Relationships take work.
Give yourself the gift of acknowledging your needs and figuring out how to meet them in a way that honors your unique spirit and your relationship.
The other day my friend and I were talking about romantic relationships, as we often do. Hers is at the 5-year mark; mine is at the 11-year mark. We’ve both been through high points and rough patches in recent years. We’ve both seen other friends’ relationships fall apart recently. We got to talking about the expectations and illusions everyone brings to their romantic relationships. “I just want to give everyone a list of reality checks,” I said. “Hard truths about long-term relationships that might be tough to swallow but are so important to understand.”
So after I hung up the phone, I sat down and wrote out seven of them — things I’ve learned over the years in my own relationship, observations I’ve gathered from others, and wisdom gleaned from failures and successs. Seven inescapable, undeniable truths about relationships. Here they are:
1. Relationships are work. Hard work. Like, real, actual work.
This is such a cliche, but it’s one of those cliches that exist for a reason: because it’s true. Being in a relationship is fun, inspiring, fulfilling, magical, and amazing. It’s also really hard work. Some of this work is fun (“Hey, let’s build intimacy by having sex every day for a month!”) and some of it is extraordinarily difficult. Things like taking the high road when your partner won’t. Buckling down and mucking through complicated, painful conflicts. Admitting you fucked up.
This work often involves cracking your heart wide open and letting someone see the real you. Nothing is harder than that. For a relationship to function and grow, both partners have to be equally willing to do this work. A good relationship requires effort. It takes time and energy. This work can be exhausting, but it’s also rewarding. It will make you stronger and deeper and better. But you have to do it; there are no shortcuts.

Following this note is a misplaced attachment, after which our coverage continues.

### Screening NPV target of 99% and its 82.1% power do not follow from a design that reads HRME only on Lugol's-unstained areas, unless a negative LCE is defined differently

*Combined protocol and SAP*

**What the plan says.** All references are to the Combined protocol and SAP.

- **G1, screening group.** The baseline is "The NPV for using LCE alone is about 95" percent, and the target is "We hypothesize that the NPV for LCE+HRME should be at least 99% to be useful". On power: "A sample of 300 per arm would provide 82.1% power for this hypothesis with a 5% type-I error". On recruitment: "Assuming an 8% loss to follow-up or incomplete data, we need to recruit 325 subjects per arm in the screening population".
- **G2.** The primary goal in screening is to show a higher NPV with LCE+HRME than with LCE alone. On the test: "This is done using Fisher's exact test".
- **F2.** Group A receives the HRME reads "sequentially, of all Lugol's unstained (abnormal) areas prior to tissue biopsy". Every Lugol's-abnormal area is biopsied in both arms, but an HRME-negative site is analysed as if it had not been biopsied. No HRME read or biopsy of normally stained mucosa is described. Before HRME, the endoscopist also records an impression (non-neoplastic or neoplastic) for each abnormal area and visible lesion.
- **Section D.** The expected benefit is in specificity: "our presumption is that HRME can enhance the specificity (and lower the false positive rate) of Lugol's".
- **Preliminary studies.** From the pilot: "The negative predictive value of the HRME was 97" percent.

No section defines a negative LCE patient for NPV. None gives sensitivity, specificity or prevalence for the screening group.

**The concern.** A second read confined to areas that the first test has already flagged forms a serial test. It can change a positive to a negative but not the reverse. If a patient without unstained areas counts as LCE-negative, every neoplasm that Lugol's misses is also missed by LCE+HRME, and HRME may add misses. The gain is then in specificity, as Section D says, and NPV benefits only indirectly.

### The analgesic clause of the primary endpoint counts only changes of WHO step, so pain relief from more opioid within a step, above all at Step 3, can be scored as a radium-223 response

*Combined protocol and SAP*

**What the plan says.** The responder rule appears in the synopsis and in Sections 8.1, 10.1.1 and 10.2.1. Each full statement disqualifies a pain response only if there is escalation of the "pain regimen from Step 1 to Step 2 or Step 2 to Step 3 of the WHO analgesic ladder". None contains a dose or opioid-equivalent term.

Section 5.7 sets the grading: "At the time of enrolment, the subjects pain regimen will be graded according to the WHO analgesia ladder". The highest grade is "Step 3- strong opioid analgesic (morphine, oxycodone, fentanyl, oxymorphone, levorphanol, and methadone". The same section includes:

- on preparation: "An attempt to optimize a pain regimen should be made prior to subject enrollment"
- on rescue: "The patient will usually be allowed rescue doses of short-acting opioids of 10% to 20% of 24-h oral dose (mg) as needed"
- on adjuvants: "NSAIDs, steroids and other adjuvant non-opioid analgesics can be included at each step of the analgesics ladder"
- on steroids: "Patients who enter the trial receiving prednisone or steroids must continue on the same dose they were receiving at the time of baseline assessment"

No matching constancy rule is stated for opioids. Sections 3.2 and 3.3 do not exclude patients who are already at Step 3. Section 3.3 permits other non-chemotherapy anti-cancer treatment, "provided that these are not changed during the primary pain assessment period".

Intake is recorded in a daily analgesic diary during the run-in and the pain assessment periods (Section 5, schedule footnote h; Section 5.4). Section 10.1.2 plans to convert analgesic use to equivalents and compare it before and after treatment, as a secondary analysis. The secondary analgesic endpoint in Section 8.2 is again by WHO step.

2. To be the best partner you can be, you have to be the best individual you can be.
So all that relationship work I mentioned above? A big chunk of that workload actually takes place on the individual level. To be a good partner you have to be willing to look within — to see your own shortcomings, to acknowledge your own bad habits, and to try to be better. Maybe the most important piece of this equation is WANTING to be better.
Nobody’s perfect, and no relationship is perfect, but if two people come to the table consistently wanting to be better partners and better individuals, they’ve got a much better shot at lasting happiness. Again, this work is difficult and daunting and scary, but it’s worth it.
3. You can compromise on pretty much everything except your sense of self.
You’ve heard it before: compromise is essential to a successful relationship. And it’s true...up to a point. To share a home and a schedule and a life with someone requires compromise. You will probably have to change the way you load the dishwasher, your proclivity for taking up the entire bed, and the pace at which you consume Netflix shows. Compromise is great until it starts infringing on the things that make you YOU.
Things like quality time with friends, expressing yourself genuinely and openly, pursuing your own creative hobbies, having meaningful alone time, and being true to your own dreams, needs, and emotions. It’s easy for relationship compromises to creep into these sacred parts of our individual lives and to chip away at our autonomy and sense of self. Know yourself well enough to know where to draw the line.